The most recent of the trio, 2008’s incendiary Dig!!! Lazarus Dig!!! is, for me, not only one of the best albums Nick Cave has put out in years, but one of the best Bad Seeds albums period. It’s a fucking amazing album, but it already sounded great in 2008. In fact, all of the Nick Cave & The Bad Seeds’ records sound amazing. They’re a group well-known for having especially good sounding albums in audio geek circles. Is it that much better than the version from just four years ago?

I think it is. The 5.1 surround mix of Dig!!! Lazarus Dig!!! is so rowdy and unkempt and assaults you with such a force. that if you love that album like I love that album, it will positively knock your socks off. Don’t get me wrong, the stereo CD sounds just fine, too, the album is a great, hairy, roaring BEAST… but when you hear it in the spatially enhanced surround mix, that great beast jumps out of your speakers and grabs you right by the fucking throat. The guitars sear your flesh like a cattle brand. The drums crack your skull against the wall and the bass stomps all over your face. It draws blood.

If you love that album like I love that album, don’t hesitate to buy it again. It really is that much better. It’s fucking great. Seriously, it’s fucking great.

The reasons why I’d buy the other two, Nocturama and the twinned Abattoir Blues / Lyre of Orpheus. are, well, less enthusiastically stated—neither album is something I’d grab when I want to listen to Nick Cave & the Bad Seeds—but I still would buy them. The first reason would simply be to have the whole set, ‘cos I’m like that, and secondarily because I had the occasion to revisit two albums that I didn’t really give all that much attention to when they first came out.

As a result of spending more time with Nocturama and the attendant installment of Forsyth and Pollard’s documentary, I now see it as the album when Cave’s lyrics begin to shift a bit towards the more self-consciously “modern” wordplay of the decidedly 21st century work on display in the Grinderman albums and Dig!!! Lazarus, Dig!!! Musically, it’s not a bad album, but it’s treading water. I came away from listening to the new version still thinking that the fiery 15-minute-long “Babe, I’m On Fire” was the best track.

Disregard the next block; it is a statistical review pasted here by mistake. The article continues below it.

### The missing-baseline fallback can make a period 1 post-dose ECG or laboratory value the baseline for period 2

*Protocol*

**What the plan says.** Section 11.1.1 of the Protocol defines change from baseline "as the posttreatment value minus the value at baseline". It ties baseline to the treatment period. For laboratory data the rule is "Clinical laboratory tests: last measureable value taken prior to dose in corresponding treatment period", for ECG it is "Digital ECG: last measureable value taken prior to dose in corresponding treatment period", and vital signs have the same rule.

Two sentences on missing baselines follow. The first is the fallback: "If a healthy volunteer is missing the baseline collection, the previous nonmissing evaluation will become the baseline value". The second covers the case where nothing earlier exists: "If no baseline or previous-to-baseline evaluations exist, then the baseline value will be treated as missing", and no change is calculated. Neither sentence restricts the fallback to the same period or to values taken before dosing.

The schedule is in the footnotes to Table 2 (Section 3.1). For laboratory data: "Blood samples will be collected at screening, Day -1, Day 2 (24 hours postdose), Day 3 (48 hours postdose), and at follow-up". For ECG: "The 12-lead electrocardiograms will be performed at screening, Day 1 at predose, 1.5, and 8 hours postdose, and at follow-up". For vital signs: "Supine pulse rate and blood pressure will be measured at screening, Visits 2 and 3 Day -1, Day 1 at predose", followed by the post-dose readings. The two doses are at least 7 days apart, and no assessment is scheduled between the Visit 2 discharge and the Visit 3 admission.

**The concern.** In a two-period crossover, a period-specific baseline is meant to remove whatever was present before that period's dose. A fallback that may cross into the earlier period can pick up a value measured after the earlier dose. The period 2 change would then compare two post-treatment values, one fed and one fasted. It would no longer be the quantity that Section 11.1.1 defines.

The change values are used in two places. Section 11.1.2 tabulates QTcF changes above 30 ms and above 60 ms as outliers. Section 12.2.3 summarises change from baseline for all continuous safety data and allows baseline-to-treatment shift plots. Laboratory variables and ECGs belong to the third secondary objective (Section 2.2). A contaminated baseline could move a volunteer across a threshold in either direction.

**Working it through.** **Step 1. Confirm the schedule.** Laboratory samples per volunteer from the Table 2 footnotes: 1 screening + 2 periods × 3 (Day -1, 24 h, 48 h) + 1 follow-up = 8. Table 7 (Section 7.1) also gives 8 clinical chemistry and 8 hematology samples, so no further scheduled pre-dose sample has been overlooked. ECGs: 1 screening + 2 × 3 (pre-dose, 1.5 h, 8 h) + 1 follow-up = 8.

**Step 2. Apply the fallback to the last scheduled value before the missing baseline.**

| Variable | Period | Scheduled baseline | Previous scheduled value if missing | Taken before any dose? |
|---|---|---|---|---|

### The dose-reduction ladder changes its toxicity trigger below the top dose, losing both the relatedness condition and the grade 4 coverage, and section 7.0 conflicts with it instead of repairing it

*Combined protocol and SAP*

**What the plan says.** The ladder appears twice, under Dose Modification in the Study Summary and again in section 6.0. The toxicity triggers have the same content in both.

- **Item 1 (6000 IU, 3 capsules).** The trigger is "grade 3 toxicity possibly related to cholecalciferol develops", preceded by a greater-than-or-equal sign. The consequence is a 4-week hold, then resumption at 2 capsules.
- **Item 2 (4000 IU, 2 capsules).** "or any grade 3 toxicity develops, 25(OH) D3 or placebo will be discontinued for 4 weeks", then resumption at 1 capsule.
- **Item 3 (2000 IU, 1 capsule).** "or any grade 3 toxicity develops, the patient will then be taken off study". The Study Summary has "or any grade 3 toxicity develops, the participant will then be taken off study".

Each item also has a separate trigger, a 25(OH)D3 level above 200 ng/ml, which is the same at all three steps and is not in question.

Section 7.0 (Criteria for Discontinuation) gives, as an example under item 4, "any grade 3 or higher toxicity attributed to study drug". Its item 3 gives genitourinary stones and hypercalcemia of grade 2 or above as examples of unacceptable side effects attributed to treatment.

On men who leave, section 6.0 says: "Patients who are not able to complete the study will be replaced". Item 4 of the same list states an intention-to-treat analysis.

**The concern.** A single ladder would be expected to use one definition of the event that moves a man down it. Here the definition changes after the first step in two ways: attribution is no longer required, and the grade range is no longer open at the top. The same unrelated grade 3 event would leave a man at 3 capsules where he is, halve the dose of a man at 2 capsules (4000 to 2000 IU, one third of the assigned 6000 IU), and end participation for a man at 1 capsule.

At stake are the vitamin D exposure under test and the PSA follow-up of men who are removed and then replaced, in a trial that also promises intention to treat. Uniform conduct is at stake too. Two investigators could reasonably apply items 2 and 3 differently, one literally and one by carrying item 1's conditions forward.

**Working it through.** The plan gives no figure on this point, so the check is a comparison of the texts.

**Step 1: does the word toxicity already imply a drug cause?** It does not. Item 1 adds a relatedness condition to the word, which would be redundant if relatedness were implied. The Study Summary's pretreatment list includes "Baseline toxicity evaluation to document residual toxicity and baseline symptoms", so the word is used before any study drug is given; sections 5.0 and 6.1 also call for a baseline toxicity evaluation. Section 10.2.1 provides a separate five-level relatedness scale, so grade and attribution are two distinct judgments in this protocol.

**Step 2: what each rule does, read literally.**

Abattoir Blues / Lyre of Orpheus, too, I am able to appreciate much more now than when it came out. Due to the entire immersive multimedia package that Mute put together (two CDs and a DVD), it does feel like perhaps I was the one missing out on this one. It’s a really good album, but it still feels a bit overlong. After spending more time with it, it’s definitely gone up in my estimation (I felt the same about Henry’s Dream) although like I said, still not an album that I’d grab if I wanted to hear a recent Nick Cave & The Bad Seed album. It’s just not one of their very best, like Dig!!! Lazarus Dig!!! is.

Which brings up the obvious question: When are the re-vamped Grinderman albums in 5.1 surround sound coming out?

Below, the music video for “Dig, Lazarus, Dig!!!” directed by Iain Forsyth and Jane Pollard. Incidentally, something about the title track that I already suspected was confirmed by the documentary on the DVD, that the Lazarus/“Larry” of the lyrics had something to do with New York-based author Larry “Ratso” Sloman who authored a book on Houdini (discussed in the lyrics also) and who is friends with Cave. If you know Ratso, a legendary New York character and man about town, the song is even better when you imagine that Cave is singing about him as the Biblical Lazarus reborn again in New York City:

Posted by Richard Metzger | Leave a comment
From Her to Bifocals: Nick Cave and the Bad Seeds eye test chart

Last week I posted about a Velvet Underground eye test chart modeled after “the classic eye chart developed by Dutch ophthalmologist Herman Snellen in 1862” from Etsy shop Waste and Wounded.

Well, there’s a new addition (or maybe I missed it because my eyesight sucks?): A terrific Nick Cave and the Bad Seeds eye test chart.

It’s selling for $65.00 + shipping at Waste and Wounded.

The Nick Cave Eye Test Chart. Limited Edition Canvas Print Artwork.

Posted by Tara McGinley | Leave a comment